The agent, I was told, would probably get back to me sometime in May. I thanked the contact and prepped for my first real vacation in a year. The restaurant where I worked would be closed until Memorial day weekend, so my boss could go to South America and relax. My mother and I would be traveling to Waco to visit my grandparents. We went. It was the first time in two years I felt really happy and really relaxed. I tried to remind myself that things could go wrong, but that little voice inside of me said "Would He have brought you this far if it were going to fall apart later?" and I couldn't shake it. My hopes were up. They were up so far I didn't think I could ever get them back down...and I didn't care. Because this was my miracle, and miracles never end badly.

I probably should have read my own fucking book.

Two days into vacation I got the e-mail from Dream Agent. I couldn't open it. I made my mom get into our rental car and drive me around half of Waco until I felt steady enough to read the e-mail. I reminded myself of all the things that had worked along the way. I reminded myself of all the things that usually went wrong once I got involved.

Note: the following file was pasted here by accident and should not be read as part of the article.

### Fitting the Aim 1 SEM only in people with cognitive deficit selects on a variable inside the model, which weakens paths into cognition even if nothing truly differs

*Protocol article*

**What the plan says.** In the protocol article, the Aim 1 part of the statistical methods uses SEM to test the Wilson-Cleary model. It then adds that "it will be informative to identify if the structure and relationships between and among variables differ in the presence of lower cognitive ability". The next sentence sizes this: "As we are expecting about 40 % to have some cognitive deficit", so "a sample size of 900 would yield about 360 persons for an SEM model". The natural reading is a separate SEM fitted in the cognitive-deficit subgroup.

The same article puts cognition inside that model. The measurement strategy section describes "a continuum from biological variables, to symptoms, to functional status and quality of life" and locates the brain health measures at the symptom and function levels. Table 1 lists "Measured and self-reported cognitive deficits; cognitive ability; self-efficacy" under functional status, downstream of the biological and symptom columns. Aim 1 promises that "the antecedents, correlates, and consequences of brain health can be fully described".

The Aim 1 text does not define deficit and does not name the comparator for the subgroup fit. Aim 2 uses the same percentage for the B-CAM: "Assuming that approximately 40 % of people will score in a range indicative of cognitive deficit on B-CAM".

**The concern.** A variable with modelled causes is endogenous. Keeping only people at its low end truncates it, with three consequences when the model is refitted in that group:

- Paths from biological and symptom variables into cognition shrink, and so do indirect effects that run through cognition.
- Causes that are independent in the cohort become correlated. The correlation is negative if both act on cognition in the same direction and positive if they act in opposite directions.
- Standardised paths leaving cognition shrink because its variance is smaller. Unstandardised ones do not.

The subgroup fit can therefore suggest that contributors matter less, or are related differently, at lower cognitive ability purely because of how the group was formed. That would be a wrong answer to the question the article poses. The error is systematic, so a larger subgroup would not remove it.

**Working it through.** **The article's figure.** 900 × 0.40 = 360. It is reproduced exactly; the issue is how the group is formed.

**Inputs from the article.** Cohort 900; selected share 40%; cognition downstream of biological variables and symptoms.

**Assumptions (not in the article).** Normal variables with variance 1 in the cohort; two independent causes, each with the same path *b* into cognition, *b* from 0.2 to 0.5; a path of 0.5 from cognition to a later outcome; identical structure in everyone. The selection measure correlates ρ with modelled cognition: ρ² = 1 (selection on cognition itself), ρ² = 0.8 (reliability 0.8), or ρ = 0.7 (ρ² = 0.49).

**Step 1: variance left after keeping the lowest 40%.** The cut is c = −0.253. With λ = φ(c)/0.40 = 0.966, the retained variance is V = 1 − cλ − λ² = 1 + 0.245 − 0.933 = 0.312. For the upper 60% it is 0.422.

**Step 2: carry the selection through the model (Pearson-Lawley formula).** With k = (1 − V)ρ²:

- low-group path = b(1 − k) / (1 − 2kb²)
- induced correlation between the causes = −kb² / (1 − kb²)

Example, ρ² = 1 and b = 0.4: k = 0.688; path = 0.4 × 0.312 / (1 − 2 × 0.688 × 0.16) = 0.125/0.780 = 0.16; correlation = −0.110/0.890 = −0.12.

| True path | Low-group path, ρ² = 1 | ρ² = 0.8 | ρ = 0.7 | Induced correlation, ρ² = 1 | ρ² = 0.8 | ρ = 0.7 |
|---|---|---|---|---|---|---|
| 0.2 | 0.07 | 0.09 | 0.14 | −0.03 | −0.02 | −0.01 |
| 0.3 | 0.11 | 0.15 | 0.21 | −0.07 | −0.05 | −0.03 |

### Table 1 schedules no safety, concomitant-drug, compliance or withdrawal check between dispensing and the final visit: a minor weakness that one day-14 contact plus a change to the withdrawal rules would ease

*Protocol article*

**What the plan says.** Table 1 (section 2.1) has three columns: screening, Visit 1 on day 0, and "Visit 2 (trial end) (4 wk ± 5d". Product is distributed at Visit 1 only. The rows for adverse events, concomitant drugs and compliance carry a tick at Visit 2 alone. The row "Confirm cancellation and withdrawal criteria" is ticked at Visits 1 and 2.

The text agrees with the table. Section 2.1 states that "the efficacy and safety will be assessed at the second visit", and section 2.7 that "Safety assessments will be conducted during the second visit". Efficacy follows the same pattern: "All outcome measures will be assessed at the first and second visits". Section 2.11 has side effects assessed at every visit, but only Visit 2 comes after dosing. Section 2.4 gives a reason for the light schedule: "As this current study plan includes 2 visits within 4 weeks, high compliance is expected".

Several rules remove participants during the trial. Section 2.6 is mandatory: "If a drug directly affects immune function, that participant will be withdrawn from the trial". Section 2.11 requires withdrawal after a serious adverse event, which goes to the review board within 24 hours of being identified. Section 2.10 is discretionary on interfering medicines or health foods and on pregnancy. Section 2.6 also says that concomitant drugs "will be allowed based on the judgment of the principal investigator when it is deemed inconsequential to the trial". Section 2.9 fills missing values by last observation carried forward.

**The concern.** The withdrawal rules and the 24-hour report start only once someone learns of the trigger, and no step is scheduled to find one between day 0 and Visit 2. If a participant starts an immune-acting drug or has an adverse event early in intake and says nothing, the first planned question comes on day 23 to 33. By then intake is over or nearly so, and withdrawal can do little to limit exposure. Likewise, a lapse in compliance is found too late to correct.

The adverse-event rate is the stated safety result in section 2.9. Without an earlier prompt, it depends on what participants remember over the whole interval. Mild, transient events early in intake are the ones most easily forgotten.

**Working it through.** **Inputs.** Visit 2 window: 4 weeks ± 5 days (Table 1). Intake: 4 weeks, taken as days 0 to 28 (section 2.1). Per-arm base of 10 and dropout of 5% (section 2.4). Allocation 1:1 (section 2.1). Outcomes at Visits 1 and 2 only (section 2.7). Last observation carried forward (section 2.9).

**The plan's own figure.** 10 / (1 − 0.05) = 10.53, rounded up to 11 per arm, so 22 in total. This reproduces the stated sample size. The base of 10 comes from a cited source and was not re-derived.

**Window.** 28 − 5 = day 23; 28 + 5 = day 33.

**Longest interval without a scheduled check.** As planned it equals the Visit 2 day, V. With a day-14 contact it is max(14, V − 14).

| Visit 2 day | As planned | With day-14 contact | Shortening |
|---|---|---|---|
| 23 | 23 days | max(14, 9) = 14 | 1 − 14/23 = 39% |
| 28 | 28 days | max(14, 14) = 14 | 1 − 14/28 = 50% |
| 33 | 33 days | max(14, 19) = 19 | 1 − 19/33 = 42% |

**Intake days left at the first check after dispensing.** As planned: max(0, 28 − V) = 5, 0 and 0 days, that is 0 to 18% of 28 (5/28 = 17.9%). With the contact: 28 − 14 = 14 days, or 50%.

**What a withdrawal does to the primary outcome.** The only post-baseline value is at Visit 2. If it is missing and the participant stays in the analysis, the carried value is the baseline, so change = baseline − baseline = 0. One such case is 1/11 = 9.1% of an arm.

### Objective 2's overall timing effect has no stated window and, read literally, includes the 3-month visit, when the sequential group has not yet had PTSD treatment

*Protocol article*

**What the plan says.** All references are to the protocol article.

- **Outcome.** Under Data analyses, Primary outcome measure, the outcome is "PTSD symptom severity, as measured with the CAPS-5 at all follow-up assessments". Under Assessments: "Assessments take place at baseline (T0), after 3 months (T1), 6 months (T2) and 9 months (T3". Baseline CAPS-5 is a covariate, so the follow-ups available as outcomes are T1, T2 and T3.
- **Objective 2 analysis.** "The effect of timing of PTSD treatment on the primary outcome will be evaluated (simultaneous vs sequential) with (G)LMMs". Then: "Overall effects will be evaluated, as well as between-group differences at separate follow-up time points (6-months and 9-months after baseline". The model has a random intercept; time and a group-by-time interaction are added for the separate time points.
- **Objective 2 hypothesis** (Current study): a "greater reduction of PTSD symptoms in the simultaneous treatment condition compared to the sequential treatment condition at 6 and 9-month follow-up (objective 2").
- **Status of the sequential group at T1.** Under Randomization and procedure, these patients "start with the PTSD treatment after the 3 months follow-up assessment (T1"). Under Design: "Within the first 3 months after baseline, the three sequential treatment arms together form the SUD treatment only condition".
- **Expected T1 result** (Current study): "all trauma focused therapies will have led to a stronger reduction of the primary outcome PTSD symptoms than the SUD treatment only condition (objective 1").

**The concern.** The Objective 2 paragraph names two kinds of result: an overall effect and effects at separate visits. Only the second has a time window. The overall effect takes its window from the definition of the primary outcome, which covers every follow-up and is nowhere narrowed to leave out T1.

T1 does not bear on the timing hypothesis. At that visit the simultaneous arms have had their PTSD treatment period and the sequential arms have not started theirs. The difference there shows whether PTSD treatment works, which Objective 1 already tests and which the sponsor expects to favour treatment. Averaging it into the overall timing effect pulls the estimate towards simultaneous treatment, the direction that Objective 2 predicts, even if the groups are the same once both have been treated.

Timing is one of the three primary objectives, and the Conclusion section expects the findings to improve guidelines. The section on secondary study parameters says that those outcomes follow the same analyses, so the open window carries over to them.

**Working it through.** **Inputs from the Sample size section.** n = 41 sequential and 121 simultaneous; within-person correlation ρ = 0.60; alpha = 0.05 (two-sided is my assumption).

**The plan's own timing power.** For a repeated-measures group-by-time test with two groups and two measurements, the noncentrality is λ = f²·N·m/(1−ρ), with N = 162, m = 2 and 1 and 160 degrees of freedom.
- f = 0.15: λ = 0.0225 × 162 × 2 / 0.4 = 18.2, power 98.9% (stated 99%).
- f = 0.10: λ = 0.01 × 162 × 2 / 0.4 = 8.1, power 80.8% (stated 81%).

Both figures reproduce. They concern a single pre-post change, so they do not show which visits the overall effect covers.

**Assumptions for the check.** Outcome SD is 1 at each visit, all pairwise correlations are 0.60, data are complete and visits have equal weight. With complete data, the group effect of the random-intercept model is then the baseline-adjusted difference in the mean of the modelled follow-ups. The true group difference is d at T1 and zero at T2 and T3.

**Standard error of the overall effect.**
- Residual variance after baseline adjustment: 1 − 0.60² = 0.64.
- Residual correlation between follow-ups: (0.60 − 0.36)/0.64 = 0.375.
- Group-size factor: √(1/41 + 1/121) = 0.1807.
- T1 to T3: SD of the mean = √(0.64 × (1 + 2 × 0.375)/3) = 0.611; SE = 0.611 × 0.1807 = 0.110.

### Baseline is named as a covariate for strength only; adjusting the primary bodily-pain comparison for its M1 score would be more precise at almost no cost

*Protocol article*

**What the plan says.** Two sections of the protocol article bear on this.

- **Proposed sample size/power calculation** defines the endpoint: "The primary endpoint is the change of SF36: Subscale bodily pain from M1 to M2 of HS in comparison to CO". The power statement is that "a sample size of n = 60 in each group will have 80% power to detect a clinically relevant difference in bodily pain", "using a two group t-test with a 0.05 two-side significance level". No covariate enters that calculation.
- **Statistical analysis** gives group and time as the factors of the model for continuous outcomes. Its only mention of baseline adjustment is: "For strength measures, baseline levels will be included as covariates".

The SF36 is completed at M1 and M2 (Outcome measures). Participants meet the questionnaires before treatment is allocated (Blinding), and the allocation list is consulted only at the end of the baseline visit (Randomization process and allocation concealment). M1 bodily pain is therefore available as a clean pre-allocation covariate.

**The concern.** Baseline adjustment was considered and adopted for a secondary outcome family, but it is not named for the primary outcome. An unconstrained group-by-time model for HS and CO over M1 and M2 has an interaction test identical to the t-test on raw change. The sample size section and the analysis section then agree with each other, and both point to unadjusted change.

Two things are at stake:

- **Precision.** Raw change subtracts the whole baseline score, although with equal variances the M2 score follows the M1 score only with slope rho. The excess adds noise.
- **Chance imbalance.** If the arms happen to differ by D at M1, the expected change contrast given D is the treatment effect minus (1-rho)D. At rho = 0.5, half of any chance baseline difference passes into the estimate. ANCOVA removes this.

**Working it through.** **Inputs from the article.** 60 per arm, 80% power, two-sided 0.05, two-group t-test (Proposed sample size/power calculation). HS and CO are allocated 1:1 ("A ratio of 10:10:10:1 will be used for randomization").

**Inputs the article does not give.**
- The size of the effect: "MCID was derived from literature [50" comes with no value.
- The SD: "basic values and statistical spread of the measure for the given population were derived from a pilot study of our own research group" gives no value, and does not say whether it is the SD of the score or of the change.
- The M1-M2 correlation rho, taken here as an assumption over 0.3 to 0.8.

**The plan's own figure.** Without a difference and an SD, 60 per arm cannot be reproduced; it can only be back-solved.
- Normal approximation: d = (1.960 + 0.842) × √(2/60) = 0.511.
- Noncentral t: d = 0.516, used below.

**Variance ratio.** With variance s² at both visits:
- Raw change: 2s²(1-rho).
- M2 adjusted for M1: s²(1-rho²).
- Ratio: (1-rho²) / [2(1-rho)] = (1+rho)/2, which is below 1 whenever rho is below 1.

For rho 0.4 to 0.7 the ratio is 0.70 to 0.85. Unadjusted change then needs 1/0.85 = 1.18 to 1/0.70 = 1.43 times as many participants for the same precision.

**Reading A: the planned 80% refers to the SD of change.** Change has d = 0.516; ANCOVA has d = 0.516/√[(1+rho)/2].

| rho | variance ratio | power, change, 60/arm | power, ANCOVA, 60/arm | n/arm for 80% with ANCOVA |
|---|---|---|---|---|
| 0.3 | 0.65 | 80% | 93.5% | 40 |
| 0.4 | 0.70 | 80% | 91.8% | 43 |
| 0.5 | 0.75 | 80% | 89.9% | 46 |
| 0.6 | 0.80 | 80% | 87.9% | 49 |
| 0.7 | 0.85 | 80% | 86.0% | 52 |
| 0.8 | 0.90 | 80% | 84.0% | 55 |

I opened the e-mail.

The Dream Agent hated my manuscript.

They saw no value in my writing.

They recommended that the novel be trunked. All of it, of course, was coached in that wonderful positive double-speak people use when they are trying oh-so-very hard not to hurt your feelings.

And in reality, it wouldn't have mattered what the Dream Agent had said. It was negative. It meant that the miracle, my miracle, the thing I had thought was impossible, that I had thought I had finally gotten, had turned out to be nothing at all.

1 comment:

  1. No value? None at all? Was this agent totally nuts?

    Wow. I mean, wow.

    You have a decent grasp of grammar and sentence structure and spelling, which automatically gives you a leg up on a lot of people (well, it does). So right there I see value.

    As for the story of that particular book, maybe not. Maybe it wasn't the Agent's cup of tea -- that happens. Maybe it had every cliche in the world (first books often do).

    But I'd have given you props for being competent and told you that this novel maybe should be trunked, but you should keep going.

    But that's me.